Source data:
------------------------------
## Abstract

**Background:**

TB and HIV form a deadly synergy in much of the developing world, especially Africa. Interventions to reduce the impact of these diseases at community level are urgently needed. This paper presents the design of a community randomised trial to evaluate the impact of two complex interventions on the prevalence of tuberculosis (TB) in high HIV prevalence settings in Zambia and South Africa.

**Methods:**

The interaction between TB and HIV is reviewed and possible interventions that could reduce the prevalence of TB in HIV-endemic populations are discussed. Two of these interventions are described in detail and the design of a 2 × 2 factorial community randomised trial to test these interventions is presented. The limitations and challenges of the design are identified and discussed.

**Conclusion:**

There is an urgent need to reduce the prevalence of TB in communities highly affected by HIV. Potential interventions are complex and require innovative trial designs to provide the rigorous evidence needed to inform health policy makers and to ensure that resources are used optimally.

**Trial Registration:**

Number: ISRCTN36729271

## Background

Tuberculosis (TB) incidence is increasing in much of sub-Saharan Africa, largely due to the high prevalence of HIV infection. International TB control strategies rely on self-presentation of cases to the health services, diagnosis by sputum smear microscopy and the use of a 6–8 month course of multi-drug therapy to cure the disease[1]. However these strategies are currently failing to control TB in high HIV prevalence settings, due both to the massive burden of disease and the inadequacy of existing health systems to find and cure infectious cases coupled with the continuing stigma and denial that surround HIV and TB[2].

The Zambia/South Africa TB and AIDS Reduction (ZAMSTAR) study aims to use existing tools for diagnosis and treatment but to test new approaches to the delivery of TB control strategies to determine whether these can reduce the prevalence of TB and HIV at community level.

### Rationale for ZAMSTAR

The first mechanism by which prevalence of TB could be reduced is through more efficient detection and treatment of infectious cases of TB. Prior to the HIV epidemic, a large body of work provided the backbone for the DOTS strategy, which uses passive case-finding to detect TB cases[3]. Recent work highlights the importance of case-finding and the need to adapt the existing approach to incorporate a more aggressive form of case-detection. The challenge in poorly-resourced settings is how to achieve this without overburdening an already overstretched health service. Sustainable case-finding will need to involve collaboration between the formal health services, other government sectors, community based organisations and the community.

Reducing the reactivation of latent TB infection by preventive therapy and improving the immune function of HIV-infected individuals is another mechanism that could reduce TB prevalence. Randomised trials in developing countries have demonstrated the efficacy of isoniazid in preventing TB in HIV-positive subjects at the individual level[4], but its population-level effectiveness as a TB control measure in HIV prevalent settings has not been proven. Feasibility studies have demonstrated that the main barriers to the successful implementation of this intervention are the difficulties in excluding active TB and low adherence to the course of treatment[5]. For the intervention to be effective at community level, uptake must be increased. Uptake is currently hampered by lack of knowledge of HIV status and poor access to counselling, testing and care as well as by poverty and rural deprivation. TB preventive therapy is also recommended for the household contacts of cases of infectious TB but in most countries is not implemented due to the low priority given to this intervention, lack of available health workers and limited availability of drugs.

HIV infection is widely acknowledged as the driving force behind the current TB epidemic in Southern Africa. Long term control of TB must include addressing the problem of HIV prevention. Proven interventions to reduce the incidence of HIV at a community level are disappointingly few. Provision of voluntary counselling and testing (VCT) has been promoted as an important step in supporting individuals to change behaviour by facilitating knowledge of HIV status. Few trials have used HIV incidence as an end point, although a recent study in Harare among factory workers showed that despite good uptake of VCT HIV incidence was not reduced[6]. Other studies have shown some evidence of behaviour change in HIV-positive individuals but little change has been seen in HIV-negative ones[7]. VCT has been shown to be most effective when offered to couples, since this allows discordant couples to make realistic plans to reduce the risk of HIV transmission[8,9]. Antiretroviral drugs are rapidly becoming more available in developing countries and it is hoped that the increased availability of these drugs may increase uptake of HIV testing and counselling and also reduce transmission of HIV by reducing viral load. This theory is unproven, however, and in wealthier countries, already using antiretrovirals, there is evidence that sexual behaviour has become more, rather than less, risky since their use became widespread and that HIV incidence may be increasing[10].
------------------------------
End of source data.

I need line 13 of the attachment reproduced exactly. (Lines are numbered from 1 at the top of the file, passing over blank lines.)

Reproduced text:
### Rationale for ZAMSTAR